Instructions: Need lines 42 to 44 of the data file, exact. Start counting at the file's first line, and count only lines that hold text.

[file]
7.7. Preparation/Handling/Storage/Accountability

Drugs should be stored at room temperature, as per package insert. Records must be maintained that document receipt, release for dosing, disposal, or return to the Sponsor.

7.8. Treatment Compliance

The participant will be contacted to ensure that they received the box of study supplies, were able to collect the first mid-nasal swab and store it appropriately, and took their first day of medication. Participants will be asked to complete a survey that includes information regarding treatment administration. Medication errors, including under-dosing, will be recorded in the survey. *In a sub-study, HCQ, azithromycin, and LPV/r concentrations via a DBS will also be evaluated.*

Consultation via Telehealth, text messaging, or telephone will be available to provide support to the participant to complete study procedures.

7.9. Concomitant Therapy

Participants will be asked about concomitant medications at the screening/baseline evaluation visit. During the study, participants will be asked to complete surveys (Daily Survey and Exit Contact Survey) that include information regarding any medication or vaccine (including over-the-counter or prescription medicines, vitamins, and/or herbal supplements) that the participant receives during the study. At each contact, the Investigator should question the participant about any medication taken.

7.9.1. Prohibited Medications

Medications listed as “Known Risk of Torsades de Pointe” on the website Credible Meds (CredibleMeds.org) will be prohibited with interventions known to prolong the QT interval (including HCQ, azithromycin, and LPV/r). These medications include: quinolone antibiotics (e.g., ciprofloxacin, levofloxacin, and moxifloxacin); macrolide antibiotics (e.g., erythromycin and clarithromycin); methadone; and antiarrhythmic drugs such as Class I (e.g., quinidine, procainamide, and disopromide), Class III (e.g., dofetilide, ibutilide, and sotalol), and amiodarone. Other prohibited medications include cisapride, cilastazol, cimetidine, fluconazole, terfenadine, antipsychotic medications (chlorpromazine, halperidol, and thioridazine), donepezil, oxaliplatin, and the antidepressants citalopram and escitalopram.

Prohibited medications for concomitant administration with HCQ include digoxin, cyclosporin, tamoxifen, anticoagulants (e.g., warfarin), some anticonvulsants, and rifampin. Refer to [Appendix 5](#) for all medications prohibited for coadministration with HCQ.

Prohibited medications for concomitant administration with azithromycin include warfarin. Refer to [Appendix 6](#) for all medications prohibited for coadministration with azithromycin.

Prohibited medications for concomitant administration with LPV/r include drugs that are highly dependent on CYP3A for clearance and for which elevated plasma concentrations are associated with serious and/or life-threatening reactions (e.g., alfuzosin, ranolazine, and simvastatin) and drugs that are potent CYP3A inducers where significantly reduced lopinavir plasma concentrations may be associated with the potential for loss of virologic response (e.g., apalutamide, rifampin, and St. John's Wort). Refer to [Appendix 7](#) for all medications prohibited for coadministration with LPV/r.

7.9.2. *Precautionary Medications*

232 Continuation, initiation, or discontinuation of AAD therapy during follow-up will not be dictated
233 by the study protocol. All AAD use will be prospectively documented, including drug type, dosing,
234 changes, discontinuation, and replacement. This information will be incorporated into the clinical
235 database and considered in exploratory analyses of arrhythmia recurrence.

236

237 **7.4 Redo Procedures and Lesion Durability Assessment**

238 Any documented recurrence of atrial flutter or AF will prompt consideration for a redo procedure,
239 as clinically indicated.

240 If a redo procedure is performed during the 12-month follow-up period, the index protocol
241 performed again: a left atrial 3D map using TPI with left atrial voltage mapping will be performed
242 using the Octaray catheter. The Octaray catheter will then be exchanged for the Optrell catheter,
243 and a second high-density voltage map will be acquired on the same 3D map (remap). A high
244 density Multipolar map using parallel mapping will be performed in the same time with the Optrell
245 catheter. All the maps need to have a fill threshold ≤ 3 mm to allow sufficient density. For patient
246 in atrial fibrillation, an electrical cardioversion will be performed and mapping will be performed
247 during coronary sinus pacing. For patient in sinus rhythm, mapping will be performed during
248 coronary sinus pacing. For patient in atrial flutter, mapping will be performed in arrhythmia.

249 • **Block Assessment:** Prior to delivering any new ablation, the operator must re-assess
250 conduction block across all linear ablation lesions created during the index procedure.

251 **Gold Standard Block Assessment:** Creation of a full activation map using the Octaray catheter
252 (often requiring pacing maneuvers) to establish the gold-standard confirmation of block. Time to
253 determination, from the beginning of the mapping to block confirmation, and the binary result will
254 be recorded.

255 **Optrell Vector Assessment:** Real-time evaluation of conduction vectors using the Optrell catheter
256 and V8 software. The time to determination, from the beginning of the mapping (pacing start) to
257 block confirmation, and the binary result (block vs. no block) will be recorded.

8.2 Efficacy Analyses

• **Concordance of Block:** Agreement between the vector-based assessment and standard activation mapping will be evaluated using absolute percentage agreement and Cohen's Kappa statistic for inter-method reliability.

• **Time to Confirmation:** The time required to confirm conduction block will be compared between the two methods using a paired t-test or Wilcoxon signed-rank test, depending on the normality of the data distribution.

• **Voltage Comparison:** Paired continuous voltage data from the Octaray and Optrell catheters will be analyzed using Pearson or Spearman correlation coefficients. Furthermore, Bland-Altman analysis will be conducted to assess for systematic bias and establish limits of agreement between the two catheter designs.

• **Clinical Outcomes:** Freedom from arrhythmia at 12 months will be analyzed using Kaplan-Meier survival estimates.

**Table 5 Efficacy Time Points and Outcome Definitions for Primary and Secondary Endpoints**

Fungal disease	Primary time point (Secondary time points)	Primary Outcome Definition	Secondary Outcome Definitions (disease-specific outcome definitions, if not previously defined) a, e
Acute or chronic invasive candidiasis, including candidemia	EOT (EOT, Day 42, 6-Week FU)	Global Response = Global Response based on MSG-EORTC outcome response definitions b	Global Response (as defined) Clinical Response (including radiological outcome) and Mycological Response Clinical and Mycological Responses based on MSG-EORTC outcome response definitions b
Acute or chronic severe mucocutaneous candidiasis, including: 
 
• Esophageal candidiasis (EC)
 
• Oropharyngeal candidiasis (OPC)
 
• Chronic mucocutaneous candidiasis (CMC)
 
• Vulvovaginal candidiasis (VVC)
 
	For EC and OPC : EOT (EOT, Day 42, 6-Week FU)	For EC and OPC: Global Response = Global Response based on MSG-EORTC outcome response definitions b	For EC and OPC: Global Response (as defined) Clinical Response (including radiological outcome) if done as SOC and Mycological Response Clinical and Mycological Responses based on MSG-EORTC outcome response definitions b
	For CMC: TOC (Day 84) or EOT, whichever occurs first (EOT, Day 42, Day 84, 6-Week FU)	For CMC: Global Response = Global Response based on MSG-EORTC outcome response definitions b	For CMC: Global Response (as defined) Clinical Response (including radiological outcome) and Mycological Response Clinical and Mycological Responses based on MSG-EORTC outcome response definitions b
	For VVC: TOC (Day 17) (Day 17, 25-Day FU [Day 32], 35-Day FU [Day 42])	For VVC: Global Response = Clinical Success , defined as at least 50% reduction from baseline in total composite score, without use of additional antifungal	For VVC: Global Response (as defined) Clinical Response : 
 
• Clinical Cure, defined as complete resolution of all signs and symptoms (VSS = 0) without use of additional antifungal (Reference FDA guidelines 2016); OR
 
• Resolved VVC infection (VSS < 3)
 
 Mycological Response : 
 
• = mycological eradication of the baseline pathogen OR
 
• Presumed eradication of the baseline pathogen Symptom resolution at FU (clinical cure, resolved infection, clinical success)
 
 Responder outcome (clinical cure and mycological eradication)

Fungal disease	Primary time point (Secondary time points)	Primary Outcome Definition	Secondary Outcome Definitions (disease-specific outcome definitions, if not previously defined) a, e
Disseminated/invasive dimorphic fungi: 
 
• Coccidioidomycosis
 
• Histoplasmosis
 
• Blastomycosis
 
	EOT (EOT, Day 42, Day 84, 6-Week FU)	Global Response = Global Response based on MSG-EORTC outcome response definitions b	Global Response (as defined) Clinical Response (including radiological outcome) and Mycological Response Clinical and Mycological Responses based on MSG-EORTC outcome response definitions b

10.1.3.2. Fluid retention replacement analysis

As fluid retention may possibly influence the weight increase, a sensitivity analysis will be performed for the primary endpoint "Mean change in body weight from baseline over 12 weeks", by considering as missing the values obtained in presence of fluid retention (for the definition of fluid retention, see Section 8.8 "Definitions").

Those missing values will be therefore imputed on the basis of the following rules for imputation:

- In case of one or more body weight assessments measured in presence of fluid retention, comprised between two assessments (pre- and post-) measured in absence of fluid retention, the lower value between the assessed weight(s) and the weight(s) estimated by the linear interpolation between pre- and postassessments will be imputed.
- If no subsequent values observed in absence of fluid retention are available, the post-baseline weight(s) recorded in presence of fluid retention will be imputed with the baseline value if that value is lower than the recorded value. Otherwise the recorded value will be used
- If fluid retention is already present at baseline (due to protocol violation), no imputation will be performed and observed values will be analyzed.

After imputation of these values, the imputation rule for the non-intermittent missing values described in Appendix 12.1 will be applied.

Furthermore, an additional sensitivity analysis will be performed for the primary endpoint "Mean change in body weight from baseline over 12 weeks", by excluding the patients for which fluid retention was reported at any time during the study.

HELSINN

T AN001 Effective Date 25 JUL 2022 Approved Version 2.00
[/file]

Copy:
• **Time to Confirmation:** The time required to confirm conduction block will be compared between the two methods using a paired t-test or Wilcoxon signed-rank test, depending on the normality of the data distribution.

• **Voltage Comparison:** Paired continuous voltage data from the Octaray and Optrell catheters will be analyzed using Pearson or Spearman correlation coefficients. Furthermore, Bland-Altman analysis will be conducted to assess for systematic bias and establish limits of agreement between the two catheter designs.

• **Clinical Outcomes:** Freedom from arrhythmia at 12 months will be analyzed using Kaplan-Meier survival estimates.